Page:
Help! Help! She's going to whelp!

I remember my dog's first litter of puppies — the preparations, the worry, the eager anticipation. Would it go all right? Would I have to resuscitate puppies? What if they got stuck? Apparently my dog did not appreciate my hovering; she waited until I was out of the house and then delivered five healthy pups on her own. So much for all that advanced training …

Most dogs whelp with relatively few problems. Of course, there will always be a few breeds that require cesarean sections because of their shape — bulldogs, for instance — and some dogs will require help the first time they deliver. If you arm yourself with a little knowledge and a few simple tools, though, whelping should be an exciting and relatively stress-free experience.

Most dogs whelp about 63 days after breeding, although this can vary (the normal range is 58-71 days). If you don't know the exact date of the breeding, you can take her rectal temperature 2-4 times a day after about the 55th day. Use a digital thermometer, and use a water-soluble lubricant (not petroleum jelly). Dogs will usually whelp within 24 hours after their temperature drops below 100°F; in fact, she'll usually begin to whelp within 4-6 hours if her temperature is below 99°F.

Monitors can also be attached to your dog 4-5 days before she is expected to whelp (Veterinary Perinatal Specialties Whelpwise Service). The monitoring equipment hooks into your telephone line and transmits information about your dog's labor to registered nurses, who are able to determine whether the labor is abnormal and requires veterinary intervention.

Have a warm, quiet place ready for her — a wooden box padded with towels or a small children's plastic swimming pool lined with washable blankets. Mom and pups should not require additional heat sources as long as the air temperature is at least 65°F in the shelter; in fact, overheating with heat lamps and heating pads may increase the risk of herpes virus in the pups.

Prepare your other supplies … clean towels to dry the puppies, iodine antiseptic and hemostats for cleaning and clamping the umbilical cord, a bulb syringe to suction out noses, a flashlight if the bed is in a dark corner, emergency numbers, nutritional supplements (read: vanilla ice cream) for you and your dog.

When your dog first begins labor, she may be nervous or restless and may pant or vomit. This stage may last for 6-12 hours. Hard labor, with visible contractions, should take less than an hour.

When the puppy begins to emerge, you may see a bulge of tissue protruding first before any legs or head. A membranous sac covers the puppy, and the mother will often tear it with her teeth. If the membrane is still intact, remove it from the puppy's mouth and nose. Usually the mother will lick and clean the pup — this stimulates respiration and helps open the airways. If she does not, you can rub the pup with a clean towel. Umbilical cords can be tied 1-2 inches from the puppy's belly, and the ends dipped in antiseptic.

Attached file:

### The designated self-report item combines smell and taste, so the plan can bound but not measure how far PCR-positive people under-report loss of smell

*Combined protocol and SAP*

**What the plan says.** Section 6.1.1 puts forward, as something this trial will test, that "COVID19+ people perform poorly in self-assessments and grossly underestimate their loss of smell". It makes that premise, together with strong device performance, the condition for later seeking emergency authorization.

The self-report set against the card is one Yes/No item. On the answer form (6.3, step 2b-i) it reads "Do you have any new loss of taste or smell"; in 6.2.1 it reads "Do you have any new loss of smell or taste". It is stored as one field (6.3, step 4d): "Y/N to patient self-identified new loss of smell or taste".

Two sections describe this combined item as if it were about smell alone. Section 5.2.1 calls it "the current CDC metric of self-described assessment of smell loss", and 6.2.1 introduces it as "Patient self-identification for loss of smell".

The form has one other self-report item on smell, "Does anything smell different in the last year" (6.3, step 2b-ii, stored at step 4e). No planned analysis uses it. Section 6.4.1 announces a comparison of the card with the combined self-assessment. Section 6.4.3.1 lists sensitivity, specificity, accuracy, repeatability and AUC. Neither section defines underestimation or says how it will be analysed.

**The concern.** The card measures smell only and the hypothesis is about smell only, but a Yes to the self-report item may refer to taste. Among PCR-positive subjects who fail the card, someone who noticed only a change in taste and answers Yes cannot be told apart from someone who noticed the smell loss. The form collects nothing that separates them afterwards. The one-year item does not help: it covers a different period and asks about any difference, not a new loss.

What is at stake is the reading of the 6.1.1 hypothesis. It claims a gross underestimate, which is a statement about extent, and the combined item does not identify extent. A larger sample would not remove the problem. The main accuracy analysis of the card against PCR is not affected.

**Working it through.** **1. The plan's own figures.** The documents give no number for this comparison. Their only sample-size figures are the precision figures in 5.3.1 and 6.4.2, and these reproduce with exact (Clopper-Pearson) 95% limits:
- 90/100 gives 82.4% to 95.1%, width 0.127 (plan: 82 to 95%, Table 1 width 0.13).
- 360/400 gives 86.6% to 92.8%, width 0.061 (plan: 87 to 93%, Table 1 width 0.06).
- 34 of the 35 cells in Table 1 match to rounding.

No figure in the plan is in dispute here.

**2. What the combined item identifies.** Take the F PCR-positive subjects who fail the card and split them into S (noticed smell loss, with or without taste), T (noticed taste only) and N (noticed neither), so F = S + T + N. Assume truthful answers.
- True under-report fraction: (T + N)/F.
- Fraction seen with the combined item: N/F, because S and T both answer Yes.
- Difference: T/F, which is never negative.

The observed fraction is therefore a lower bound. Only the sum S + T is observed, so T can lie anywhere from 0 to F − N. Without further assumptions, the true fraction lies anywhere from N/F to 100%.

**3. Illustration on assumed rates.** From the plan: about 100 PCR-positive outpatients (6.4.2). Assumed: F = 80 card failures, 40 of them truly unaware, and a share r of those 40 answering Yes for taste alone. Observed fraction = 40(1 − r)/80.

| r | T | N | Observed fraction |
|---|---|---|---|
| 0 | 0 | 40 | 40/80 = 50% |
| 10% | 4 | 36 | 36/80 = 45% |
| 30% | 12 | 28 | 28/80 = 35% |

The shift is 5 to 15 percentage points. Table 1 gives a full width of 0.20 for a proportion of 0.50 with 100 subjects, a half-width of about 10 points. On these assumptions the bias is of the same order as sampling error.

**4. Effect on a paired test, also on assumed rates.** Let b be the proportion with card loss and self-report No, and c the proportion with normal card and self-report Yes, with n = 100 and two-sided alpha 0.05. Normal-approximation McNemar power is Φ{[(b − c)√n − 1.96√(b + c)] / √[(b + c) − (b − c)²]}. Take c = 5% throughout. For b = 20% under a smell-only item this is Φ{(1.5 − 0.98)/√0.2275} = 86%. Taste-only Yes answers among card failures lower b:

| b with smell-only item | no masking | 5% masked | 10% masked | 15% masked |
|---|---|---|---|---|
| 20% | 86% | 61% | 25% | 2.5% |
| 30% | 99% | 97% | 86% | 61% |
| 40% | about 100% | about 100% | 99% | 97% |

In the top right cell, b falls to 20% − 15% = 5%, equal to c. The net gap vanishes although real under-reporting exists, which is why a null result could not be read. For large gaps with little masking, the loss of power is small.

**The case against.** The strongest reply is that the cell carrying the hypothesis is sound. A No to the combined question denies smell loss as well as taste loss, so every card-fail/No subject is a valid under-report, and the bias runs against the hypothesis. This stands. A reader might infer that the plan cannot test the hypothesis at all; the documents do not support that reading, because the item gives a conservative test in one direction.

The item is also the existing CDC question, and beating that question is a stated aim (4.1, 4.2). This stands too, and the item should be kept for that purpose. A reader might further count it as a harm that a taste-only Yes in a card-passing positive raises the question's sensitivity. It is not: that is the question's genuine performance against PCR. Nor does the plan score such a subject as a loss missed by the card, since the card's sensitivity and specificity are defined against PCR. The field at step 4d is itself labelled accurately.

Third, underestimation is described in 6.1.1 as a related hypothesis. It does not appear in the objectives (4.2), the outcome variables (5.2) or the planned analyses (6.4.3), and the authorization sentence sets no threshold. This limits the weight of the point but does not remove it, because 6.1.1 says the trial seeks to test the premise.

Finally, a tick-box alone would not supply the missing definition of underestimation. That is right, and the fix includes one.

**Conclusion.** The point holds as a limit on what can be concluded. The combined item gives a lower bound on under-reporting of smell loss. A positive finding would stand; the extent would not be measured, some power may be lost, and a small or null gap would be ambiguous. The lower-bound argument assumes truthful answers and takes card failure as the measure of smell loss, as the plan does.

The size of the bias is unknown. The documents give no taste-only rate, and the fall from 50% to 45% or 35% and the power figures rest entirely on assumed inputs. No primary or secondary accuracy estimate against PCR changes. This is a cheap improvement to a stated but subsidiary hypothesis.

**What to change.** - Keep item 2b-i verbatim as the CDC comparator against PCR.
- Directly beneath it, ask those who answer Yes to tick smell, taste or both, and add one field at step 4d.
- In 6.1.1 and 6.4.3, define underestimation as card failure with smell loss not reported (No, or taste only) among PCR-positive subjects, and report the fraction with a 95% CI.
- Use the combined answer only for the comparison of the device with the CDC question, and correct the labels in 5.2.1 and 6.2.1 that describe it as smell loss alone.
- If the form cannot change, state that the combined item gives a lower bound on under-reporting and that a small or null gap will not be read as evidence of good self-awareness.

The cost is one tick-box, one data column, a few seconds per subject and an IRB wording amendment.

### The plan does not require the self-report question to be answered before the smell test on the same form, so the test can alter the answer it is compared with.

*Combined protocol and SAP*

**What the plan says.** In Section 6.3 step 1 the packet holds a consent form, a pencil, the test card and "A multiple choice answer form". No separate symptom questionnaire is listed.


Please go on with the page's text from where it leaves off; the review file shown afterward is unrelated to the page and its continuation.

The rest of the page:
Delivery of the remaining puppies should occur every 30-60 minutes after the first puppy is born. Usually, the mother will expel the placental after each puppy. If labor does not progress as expected, or you do not think all the puppies have been delivered, your dog may require veterinary treatment. Dogs with low blood sugar or calcium will have poor contractions and sometimes the uterine muscles just get tired out. If a little ice cream doesn't help, your dog may need an injection of oxytocin, which stimulates uterine muscle contractions, or some intravenous fluids.

The puppies should all nurse within the first 12 hours to receive colostrums — the antibody-rich milk that protects them from disease. After the first 24 hours, puppies should gain weight daily and should double in weight by two weeks. It may be necessary to weigh smaller pups daily to make sure they are growing adequately.

Check the mom daily to make sure she is healthy, producing milk, eating well, and nursing all her pups. Remember, she'll need to eat a good quality dog food to produce plenty of milk for her brood. Greenish or reddish brown vaginal discharge is normal for up to three weeks after delivery. If the discharge has a foul odor, or the mother's mammary glands are painful or hard or have insufficient milk, contact your veterinarian.